I appreciate your thoughts. Thanks-Matt

Delegate Matt Lohr, 26th House District
PO Box 406
Richmond, VA 23218

finnegan writes:

"...Many school systems have a policy in place that works very well."

I'm not really sure what that proves, other than the fact that schools already have parental permission systems in place, making this bill unnecessary.

DeanJ writes:

Wow...this swept through with a lot of support. 85 Y to 15 N.

Can anyone explain the parts of the history that are about a substitution?

Waldo Jaquith writes:

The events of the 29th are the substitution:

Substitute by Delegate Lohr agreed to 072376382-H2
Engrossed by House - floor substitute HB1727H2
Floor substitute printed 072376382-H2 (Lohr)

Unfortunately, Richmond Sunlight does not yet swap out the bill summary and the description when a bill substitution occurs, but you can find the new text on the LIS site.

Essentially, it's now opt-out, not opt-in. Parents have the right to prohibit their children from participating in certain clubs, which is their prerogative, after all. But they have to contact the school and let them know which clubs they don't want their kid in. Nobody's going to bother so, before long, the schools will just stop sending home the lists of clubs because it'll be a big waste of time and money. They can thank Del. Lohr for that.

JWaine writes:

For those of you interested in taking action against HB 1727, I urge you to go to the website below and contact our Senators before this hits the Senate. There is a pre-written statement you can use if you like. It is fast and easy. I've included the letter I wrote and the website below it. Thank you.


High School Teacher asks you to please vote against HB 1727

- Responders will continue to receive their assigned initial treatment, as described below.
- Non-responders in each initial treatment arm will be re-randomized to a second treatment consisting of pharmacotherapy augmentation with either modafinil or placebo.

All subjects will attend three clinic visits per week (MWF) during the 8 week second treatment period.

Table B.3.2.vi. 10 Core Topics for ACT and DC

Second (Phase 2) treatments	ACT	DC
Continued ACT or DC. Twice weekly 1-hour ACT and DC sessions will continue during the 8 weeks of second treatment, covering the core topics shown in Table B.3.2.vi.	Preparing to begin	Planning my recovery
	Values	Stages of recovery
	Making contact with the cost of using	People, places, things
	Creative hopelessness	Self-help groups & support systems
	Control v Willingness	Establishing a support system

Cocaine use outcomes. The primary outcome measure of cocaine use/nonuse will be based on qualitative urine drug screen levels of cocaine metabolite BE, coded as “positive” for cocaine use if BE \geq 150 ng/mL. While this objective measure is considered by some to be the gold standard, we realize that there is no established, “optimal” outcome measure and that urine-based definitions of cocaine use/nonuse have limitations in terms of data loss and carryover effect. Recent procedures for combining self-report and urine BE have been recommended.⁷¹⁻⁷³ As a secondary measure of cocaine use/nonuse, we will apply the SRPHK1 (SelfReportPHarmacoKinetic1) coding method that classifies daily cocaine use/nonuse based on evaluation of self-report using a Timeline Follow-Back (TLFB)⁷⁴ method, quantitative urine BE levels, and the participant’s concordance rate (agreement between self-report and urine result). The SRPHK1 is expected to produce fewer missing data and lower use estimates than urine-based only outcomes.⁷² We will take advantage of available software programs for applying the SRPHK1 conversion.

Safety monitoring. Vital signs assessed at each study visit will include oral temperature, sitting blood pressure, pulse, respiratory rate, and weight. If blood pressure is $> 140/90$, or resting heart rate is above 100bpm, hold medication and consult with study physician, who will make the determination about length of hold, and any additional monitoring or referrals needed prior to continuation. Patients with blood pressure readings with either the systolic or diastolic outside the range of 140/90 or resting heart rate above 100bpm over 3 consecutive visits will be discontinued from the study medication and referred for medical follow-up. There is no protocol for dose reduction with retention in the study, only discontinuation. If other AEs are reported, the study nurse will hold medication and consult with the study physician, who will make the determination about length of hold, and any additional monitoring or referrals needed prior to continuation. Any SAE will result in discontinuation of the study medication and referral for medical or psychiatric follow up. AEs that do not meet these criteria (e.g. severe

As a high school teacher in Albemarle County at Western Albemarle High School in Crozet, VA, I urge you to please vote against HB 1727. This proposed legislation would require written parental permission for non-curricular clubs.

I contest this proposed legislation for the following reasons:

The bill improperly targets gay straight alliances (GSAs), groups that promote tolerance and address school bullying and harassment.

I am the co-sponsor of our school's GSA. We meet once a week during lunch to offer a safe place WITH ADULT SUPERVISION and GUIDANCE for teenagers to meet who need a safe place to discuss and find support for any and all sexual orientations. This is NOT a sex club, nor does this club place demands on students that interferes in any way with their schoolwork. High school is hard enough. Depression runs rampant. More and more teenagers are in therapy and on medication. I argue that the more opportunities students have to talk amongst peers and adults about their lives, the less therapy and medication is needed. Also, the more support they feel exists, the less chances there are that they will commit SUICIDE -- a huge issue facing teens who question their sexual orientation.

In addition, we need to encourage our students to become independent thinkers and problem solvers. By urging parents to pass judgment upon their child's choice of club participation, you deny our young people skills that will help them later succeed in life.

I would be more than happy to discuss this issue further with any of you. Please do not hesitate to email me.

Thank you for your time and consideration of this important matter.

Jennifer Waine